We’re starting the week with the chance to catch two planets in the morning sky. Mercury & Mars will be in the eastern sky before sunrise this week.
You’ll need a clear view of the horizon to see mercury which will be lower in the sky. Just above and right of it will hang Mars shining with a reddish hue.
The First Quarter Moon will arrive on Wednesday morning at 1:58 a.m. That means you’ll be able to see the half-moon Tuesday night and early Wednesday.
Because the moon’s orbit isn’t a perfect circle, it’s an ellipse, there are times when it’s closer to the Earth & times when it’s farther away.
This month’s First Quarter Moon will coincide with the apogee or time when the moon is farthest away from Earth. At about 11:08 Wednesday night the moon will be 251,311 miles from Earth making it the “farthest First Quarter of 2019”.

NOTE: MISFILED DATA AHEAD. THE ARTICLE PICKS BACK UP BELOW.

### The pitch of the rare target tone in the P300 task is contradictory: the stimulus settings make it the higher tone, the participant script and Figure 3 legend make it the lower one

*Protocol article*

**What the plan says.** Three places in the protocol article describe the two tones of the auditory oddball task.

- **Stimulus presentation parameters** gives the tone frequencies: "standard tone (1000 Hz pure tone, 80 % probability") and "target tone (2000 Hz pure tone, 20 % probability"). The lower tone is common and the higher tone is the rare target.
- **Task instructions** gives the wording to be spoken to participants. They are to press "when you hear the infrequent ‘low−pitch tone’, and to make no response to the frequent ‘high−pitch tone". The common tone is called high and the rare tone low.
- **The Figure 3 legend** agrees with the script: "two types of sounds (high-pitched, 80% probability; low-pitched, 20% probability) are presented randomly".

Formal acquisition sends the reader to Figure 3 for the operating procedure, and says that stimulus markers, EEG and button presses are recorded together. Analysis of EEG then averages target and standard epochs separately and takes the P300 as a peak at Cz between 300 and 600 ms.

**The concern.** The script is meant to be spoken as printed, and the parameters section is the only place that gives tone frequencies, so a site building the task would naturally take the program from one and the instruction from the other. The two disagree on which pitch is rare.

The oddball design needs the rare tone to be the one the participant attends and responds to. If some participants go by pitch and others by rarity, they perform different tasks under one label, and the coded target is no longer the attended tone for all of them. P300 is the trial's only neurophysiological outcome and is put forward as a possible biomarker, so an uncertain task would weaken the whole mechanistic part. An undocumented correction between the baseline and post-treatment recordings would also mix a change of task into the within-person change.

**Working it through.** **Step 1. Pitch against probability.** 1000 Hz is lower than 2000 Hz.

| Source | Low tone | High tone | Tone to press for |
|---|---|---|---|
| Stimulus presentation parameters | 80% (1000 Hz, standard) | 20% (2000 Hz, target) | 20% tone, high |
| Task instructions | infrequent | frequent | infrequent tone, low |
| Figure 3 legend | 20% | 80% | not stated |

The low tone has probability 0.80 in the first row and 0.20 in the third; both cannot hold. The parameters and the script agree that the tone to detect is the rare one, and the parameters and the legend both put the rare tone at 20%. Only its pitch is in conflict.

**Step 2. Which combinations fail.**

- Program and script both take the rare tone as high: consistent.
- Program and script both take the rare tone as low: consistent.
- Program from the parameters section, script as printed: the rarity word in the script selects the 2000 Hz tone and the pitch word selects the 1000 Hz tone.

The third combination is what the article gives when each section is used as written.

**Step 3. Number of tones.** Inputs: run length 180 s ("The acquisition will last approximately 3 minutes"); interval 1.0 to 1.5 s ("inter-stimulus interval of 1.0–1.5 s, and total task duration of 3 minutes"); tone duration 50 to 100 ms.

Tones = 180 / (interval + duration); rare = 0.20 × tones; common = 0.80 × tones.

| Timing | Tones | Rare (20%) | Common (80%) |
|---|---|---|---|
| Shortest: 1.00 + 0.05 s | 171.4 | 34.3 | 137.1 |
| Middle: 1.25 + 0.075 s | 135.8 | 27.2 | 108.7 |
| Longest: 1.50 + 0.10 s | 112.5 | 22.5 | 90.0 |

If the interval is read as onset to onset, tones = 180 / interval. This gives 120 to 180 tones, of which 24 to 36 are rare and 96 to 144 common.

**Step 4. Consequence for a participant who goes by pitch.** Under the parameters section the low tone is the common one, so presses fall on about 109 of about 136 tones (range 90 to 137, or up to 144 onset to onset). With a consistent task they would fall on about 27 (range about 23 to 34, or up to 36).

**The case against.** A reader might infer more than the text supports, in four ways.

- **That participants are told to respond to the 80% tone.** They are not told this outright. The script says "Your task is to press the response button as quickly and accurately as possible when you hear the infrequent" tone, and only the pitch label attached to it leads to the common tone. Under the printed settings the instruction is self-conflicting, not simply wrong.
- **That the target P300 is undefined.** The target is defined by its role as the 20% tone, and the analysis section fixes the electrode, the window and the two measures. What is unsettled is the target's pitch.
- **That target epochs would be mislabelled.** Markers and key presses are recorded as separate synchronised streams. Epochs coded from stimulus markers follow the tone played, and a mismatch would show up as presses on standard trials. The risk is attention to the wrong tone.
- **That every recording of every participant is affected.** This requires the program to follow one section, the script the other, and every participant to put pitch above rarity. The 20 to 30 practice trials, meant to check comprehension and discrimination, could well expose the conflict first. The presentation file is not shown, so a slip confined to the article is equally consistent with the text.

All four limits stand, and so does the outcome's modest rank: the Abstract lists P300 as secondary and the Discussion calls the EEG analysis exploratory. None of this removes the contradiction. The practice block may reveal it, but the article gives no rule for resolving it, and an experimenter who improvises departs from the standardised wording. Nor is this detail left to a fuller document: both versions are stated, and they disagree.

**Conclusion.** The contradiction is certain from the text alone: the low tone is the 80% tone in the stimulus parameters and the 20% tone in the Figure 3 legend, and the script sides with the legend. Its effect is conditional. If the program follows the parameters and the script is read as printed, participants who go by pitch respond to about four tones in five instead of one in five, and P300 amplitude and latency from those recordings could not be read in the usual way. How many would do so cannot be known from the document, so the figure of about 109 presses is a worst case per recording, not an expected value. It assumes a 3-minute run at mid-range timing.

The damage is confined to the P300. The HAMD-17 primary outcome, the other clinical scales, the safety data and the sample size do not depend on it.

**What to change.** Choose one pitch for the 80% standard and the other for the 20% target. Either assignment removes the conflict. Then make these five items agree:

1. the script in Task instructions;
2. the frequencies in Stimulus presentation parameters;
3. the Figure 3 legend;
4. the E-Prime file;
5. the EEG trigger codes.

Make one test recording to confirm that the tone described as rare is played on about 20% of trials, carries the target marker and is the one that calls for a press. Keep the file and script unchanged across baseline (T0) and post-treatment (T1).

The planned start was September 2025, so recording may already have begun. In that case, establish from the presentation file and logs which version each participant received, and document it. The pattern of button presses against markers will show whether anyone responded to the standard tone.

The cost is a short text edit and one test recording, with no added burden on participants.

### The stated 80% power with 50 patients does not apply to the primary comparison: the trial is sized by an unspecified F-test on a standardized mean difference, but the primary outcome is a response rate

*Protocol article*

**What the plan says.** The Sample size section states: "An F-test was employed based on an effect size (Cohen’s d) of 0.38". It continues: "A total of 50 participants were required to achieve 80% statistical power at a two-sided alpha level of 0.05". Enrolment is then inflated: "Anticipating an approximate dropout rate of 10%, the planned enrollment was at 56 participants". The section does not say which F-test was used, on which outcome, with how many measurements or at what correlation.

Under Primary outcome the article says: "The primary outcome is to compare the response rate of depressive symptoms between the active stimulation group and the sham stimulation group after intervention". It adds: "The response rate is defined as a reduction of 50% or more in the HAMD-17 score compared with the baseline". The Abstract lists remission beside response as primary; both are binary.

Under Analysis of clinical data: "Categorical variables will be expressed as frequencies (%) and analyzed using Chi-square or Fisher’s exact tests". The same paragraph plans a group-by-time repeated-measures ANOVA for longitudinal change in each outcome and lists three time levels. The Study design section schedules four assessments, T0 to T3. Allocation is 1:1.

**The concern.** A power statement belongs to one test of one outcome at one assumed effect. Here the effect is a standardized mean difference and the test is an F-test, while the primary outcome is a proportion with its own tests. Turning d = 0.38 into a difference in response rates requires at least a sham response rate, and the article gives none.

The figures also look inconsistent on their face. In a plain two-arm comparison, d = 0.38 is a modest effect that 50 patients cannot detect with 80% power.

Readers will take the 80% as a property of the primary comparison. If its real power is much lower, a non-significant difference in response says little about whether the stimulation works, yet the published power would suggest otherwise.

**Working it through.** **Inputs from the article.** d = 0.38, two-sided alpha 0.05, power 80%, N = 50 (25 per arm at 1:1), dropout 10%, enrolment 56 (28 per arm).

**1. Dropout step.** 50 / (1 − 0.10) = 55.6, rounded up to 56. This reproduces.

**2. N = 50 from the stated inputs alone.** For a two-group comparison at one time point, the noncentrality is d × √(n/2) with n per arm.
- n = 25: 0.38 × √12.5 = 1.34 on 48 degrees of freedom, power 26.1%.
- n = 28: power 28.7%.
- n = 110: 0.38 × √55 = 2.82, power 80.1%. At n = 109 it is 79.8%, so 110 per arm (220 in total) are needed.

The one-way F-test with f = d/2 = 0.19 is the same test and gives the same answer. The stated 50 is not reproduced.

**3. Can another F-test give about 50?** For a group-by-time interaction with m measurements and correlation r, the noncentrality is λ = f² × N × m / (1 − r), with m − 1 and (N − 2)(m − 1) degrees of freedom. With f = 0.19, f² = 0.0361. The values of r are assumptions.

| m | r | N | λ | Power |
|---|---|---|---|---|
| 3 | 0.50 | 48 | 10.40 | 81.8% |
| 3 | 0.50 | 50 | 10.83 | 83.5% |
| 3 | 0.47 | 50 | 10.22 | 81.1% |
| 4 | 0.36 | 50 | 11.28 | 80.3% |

We’ll also welcome the earliest sunsets of the year this week (and early next week). The shortest day of the year is a couple of weeks from now but the earliest sunsets happen around this time of year because of how long the day is.
We measure the day to be 24 hours long but if you defined a day to be the time between two successive “solar noons” it would seldom be an exact 24 hours. As a result, we’ll see our earliest sunset on Saturday evening when, according to sunrise_sunset.org, it sets at 5:06 and 46 seconds in the evening. Happy hunting!